1915 MERCER SERIES 22-70 SPORT TOURING
Chassis No. 2366
Engine No. 2199
Maroon with black running gear and black leather interior
Engine: four cylinder L-head, dry sump lubrication, 298.2ci, 70hp at 2,800rpm; Gearbox: four speeds forward plus reverse; Suspension: semi-elliptic leaf springs front and rear with Hartford shock absorbers; Brakes: two wheel drums and an expanding shoe on the drive shaft. Left hand drive.
Erik H. Delling, a German trained engineer, initally worked as a consultant to Mercer during Finley Robertson Porter's reign. Delling developed the famed Deltal Race Car that was highly competitive against the Mercer Type F race cars. The Deltal utilized a T-Head chassis fitted with Delling's own L-head monobloc engine that had a far simpler design than its T-head predecessor. According to Tony Muldoon in his article in Automobile Quarterly, volume 34, no.3, Delling felt that: fewness of parts is absolutely necessary in in high speed motors, and this is another reason why I am an adherent of L-Head. I could never see the reason for multiple valves and complicated overhead valve mechanisms.
While the T-Head was winning races throughout the country and posting strong sales, the directors at Mercer, Charles and Ferdinand Roebling and John and Anthony Kuser, correctly realized that its dominance and appeal could not last forever. After all, by 1913 many passenger cars were adopting fully enclosed bodywork with electric starters and lighting equipment. When Porter could not convince them to build his advanced (but expensive) overhead cam design, he resigned from Mercer in 1914 and Delling was soon hired to replace him.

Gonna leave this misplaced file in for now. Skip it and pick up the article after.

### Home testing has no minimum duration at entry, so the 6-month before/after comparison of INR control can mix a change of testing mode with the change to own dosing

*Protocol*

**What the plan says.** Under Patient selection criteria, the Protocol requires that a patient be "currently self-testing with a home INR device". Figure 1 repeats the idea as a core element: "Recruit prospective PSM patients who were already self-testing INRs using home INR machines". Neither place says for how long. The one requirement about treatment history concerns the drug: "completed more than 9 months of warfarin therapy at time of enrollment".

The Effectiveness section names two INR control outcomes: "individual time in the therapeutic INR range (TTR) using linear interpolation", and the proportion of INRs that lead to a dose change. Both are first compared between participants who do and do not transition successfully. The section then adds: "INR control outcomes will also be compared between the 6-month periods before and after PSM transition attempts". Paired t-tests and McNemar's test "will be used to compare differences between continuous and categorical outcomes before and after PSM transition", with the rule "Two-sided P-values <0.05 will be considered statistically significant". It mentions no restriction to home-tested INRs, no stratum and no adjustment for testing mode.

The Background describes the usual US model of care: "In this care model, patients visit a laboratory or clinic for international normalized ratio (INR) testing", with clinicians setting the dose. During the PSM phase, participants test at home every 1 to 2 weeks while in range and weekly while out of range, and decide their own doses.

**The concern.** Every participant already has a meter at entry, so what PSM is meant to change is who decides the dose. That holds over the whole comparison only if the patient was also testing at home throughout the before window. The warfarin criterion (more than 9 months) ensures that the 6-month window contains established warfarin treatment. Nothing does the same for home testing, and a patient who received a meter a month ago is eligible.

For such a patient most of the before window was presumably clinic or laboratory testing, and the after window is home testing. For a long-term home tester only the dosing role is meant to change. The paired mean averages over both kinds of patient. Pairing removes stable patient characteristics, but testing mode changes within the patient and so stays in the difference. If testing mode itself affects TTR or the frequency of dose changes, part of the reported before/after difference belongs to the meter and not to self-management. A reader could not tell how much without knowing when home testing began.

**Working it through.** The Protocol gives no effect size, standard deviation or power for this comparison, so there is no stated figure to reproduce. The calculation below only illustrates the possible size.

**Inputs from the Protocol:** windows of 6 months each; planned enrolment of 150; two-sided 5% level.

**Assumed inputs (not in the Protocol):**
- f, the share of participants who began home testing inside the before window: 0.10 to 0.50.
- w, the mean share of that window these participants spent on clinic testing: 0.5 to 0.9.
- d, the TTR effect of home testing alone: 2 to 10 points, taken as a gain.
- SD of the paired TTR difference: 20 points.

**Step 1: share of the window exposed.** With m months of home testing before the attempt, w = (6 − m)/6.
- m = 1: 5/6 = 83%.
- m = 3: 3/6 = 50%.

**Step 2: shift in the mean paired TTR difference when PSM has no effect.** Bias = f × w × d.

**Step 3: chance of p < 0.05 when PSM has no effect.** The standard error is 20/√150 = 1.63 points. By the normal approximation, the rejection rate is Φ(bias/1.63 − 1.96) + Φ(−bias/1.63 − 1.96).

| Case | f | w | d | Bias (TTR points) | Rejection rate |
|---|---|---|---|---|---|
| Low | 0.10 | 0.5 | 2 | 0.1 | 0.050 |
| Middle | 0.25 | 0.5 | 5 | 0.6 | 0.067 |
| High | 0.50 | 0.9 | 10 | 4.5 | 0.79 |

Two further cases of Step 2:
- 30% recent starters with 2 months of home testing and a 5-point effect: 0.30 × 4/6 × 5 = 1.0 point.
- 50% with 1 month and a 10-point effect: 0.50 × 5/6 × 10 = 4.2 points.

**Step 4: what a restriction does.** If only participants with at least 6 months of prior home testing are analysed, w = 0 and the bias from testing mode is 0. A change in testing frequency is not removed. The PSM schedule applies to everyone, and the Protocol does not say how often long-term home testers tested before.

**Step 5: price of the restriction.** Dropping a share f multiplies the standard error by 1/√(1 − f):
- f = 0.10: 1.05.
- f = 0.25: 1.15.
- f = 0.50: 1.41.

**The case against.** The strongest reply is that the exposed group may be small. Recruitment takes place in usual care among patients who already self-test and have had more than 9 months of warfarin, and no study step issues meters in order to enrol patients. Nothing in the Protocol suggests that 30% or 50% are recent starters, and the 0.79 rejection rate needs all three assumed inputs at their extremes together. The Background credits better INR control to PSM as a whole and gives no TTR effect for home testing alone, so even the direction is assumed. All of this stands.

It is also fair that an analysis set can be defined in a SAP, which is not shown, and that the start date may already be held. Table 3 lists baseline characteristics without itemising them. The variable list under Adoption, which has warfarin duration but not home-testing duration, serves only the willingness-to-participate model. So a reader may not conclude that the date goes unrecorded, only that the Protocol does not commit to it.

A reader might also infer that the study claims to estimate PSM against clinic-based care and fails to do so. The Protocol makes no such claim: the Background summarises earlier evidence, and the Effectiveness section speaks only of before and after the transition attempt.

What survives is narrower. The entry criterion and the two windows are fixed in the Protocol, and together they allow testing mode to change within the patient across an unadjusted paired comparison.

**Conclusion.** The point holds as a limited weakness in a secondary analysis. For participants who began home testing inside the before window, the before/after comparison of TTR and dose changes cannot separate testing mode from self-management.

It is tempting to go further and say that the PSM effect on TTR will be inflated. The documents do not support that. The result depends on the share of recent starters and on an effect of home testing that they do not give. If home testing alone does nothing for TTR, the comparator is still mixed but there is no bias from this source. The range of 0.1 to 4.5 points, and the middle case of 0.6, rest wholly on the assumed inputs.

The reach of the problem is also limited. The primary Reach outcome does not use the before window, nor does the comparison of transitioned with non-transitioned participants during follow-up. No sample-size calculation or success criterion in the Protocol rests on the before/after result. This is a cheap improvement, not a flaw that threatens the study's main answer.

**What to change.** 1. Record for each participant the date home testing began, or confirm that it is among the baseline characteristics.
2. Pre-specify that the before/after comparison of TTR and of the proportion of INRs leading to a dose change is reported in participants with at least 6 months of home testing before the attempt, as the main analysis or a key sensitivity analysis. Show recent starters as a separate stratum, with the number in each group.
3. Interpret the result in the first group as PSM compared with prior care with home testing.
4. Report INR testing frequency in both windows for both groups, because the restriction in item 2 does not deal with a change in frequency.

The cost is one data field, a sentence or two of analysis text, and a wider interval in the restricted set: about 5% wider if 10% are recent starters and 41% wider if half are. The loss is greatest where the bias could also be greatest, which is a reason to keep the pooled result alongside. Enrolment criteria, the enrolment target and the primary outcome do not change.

Delling created a successor to the T-Head line using a completely different chassis design with an engine that closely resembled the one fitted in the Deltal Race Car. It was a four cylinder L-Head unit that had a bore and stroke of 3.75 x 6.75, giving 298.2 cubic inch displacement. The long stroke L-Head unit developed 70 plus horsepower and was not only more powerful, but also ran more smoothly than its predecessor. The chassis was a wholly new design which came standard with Rudge Whitworth wire wheels and a new four speed gearbox. The L-Head had a much more civilized feel and appearance with the enclosed bodywork, windshields, and electric starters and lights. Although they were not as raw as the earlier Mercers, the L-Heads were faster, with a factory guaranteed speed of 75mph. The beautiful bodywork was evocative of the earlier T-Heads, yet completely new and was among the prettiest of cars built between 1915-1922.
The beautifully restored Sport Touring on offer here has a well known and documented history. It was owned for many years by Mr. Placido Ervesun who participated with the Mercer in the 1952 Glidden Tour. The car was subsequently sold to Mercer enthusiast Bill Harrah and it remained part of the famed Harrah Collection for a number of years before being sold in the 1970's to Mr. Quentin Craft, who in turn sold it to Harold Crosby. The vendor purchased the Mercer in 1976 from Mr. Jack Passey and embarked upon a complete nut and bolt, no expense spared restoration with bills that total over $114,000!
The spectacular restoration has received numerous trophies including a first at Silverado, Palo Alto, Hillsborough, Le Circle, Santa Barbara, and Santa Rosa, as well as multiple Best of Show awards. The Mercer has also been awarded the AACA Cup, a National award for best restored pre-1921 car, and an AACA Grand National First Prize. However, most important is the fact that this Mercer is one of the few genuine 1915 examples, which makes it eligible for all Horseless Carriage Club sponsored tours.